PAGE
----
News Corp. Hit By Multiple Hack Attacks: LulzSec Returns
They're back! The notorious hacking group LulzSec resurfaced Monday and claimed responsibility for hacking the U.K.'s The Sun website owned by News Corp. Starting at approximately 6:30 ET Monday the visitors to The Sun's website were redirected to Lulzsec's Twitter account page where it posted a tweet erroneously announced the death of Rupert Murdoch, CEO of News Corp., due to the ingestion of "a large quantity of palladium."
"This was the work of Lulz Security, dear media," the group tweeted Monday night. The group also whipped up and linked to a fake version of The Sun's homepage with a false story outlining Murdoch's death (click to view screenshot). LulzSec hackers also posted the alleged username and password of The Sun's network administrator.
To make matters worse for News Corp., on Tuesday news Websites are reporting that LulzSec claims to have a treasure-trove of internal e-mails from Murdoch-owned News International that it plans to release Tuesday. British website The Guardian reports News International's Web-based e-mail system was hacked by LulzSec.
But that wasn't all: while LulzSec was allegedly targeting The Sun and News International, hackers associated with Anonymous are believed to have been busy rendering the website of another British News Corp paper The Times unresponsive. That site failed around 9pm ET Monday, however as of early Tuesday morning appeared to be returning to normal.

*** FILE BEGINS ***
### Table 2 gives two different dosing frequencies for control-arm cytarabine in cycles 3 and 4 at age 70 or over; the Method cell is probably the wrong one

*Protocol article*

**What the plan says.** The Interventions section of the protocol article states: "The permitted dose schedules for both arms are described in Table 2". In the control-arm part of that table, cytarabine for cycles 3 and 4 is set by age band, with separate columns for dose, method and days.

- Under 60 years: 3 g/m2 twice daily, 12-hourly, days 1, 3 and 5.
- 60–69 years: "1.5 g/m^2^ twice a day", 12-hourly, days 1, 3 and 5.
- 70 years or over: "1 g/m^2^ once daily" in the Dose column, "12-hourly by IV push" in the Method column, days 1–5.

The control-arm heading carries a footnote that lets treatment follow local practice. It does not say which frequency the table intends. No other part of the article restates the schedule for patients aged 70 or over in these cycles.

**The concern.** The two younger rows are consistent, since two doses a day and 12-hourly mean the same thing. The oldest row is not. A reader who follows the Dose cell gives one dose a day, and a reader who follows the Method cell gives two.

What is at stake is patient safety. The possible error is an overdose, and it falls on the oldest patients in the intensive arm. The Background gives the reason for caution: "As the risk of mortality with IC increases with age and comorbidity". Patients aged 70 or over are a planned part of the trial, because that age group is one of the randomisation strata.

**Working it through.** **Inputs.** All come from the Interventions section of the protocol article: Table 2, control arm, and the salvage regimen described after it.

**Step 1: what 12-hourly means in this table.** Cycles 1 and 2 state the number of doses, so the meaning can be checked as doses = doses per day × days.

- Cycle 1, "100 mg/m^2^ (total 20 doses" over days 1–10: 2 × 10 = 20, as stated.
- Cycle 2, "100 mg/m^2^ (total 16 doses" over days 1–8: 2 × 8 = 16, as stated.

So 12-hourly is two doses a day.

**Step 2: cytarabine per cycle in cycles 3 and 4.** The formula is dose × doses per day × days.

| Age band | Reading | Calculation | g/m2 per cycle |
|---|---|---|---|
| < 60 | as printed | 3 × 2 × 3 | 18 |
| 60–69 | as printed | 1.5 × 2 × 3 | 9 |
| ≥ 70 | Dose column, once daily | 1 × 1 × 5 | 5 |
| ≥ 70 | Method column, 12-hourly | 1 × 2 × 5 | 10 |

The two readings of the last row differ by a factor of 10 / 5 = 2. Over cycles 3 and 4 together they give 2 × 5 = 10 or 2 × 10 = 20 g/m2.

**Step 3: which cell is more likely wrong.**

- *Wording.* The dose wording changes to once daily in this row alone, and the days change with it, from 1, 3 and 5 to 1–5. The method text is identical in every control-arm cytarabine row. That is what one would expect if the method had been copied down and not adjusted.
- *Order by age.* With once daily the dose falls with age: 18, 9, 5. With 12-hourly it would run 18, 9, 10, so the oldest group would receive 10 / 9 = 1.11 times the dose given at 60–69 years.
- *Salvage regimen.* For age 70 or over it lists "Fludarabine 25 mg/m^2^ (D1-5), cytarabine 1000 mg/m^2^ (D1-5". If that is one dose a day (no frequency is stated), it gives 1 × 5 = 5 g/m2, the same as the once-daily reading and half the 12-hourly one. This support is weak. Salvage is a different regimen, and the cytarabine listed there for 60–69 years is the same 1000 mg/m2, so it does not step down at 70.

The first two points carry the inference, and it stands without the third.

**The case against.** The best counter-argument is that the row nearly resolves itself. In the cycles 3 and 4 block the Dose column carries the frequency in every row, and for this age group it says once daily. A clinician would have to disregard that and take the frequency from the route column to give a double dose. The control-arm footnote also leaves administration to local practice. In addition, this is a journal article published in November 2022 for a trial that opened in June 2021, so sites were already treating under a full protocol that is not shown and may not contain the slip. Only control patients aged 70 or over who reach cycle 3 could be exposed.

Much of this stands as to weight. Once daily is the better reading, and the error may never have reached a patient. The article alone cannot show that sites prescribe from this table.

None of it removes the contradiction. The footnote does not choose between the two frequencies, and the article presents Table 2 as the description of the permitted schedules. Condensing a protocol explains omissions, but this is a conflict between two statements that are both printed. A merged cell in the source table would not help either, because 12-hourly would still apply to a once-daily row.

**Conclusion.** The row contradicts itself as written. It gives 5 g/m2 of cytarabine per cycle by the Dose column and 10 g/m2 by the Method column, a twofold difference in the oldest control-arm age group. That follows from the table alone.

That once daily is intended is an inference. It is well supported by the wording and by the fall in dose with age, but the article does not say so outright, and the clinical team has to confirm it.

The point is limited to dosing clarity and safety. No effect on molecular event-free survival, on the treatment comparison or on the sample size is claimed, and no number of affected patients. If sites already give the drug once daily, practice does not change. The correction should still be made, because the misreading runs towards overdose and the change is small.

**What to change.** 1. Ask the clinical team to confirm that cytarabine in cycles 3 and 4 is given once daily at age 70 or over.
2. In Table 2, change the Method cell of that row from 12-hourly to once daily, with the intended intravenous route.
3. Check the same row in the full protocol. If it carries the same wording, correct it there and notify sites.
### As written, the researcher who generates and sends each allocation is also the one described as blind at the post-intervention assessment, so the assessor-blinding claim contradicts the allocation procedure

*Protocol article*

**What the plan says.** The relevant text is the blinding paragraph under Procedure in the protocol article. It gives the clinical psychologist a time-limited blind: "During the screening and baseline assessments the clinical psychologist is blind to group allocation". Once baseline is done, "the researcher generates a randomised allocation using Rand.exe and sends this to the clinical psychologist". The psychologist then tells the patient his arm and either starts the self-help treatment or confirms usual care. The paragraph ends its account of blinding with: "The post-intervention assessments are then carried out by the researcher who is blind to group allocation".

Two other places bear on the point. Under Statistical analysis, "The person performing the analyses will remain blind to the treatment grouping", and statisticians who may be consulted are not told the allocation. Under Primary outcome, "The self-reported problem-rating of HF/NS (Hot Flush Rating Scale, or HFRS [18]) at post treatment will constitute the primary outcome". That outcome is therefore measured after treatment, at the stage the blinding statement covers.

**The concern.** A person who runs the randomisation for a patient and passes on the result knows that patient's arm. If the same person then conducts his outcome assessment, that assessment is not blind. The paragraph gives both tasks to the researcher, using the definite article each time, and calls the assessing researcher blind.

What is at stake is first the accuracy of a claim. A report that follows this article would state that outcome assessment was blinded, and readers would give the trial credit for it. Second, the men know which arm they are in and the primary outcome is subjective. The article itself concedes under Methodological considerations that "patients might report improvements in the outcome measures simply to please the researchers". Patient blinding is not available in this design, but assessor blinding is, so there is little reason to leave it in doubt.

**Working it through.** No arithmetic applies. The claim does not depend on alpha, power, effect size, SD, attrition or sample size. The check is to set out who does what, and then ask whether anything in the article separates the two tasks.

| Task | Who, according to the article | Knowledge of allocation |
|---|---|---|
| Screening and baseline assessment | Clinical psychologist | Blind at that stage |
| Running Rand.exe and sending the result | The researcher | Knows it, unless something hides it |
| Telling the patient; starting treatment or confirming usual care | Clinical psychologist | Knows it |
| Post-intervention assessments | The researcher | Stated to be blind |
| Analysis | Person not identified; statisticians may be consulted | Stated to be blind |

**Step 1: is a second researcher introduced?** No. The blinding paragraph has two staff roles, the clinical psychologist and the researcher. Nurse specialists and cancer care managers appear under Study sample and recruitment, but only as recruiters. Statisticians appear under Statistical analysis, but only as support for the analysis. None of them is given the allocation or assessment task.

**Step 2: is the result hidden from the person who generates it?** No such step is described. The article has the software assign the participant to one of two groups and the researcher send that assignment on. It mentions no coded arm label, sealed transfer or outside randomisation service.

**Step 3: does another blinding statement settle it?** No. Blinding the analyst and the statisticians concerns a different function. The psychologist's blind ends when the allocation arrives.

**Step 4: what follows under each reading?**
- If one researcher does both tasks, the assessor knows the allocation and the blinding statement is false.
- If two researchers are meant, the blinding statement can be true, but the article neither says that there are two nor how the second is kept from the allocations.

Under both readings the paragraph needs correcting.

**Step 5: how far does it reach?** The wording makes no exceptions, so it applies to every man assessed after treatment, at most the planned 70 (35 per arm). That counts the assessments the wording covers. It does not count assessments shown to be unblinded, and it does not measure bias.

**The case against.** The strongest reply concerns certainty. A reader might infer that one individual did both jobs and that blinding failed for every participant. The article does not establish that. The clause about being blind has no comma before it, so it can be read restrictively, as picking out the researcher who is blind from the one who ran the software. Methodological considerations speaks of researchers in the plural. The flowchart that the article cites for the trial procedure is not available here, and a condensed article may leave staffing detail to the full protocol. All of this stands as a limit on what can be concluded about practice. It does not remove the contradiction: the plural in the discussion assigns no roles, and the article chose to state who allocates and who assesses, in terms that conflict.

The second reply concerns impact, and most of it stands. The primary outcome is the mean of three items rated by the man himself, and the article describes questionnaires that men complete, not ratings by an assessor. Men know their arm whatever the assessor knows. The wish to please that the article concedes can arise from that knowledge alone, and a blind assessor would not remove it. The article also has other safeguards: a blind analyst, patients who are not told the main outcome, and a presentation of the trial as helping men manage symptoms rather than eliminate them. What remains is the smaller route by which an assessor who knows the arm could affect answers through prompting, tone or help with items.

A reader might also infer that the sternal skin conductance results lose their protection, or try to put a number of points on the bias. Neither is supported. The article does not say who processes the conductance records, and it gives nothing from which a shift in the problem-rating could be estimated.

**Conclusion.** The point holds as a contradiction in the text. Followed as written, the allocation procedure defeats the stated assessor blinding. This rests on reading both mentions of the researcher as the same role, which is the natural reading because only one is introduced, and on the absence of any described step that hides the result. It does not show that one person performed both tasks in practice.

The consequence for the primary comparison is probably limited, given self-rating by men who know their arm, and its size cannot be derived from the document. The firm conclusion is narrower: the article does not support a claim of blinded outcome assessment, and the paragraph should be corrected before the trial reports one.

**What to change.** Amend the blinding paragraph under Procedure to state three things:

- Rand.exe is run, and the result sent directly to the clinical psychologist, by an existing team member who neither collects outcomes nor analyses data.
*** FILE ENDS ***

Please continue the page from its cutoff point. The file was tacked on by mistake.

One of the Twitter accounts associated with Anonymous didn't appear to take full responsibility for the hack, though. "TANGO DOWN," read the tweet. "To be honest, not quite sure why. Consulting lulzcats say it may be a domino effect like in the Arab world."
It's not immediately clear whether or not LulzSec's apparent exit from retirement is permanent. However, the @AnonymousIRC twitter account seemed to celebrate the event as a group effort. "We had an awesome day, loud hail to all #AntiSec vessels: WE ARE WINNING," wrote the group.
The hacks come amid an unraveling scandal centering around News Corp.-owned News of the World being accused of hacking the voice mail of hundreds of private U.K. citizens.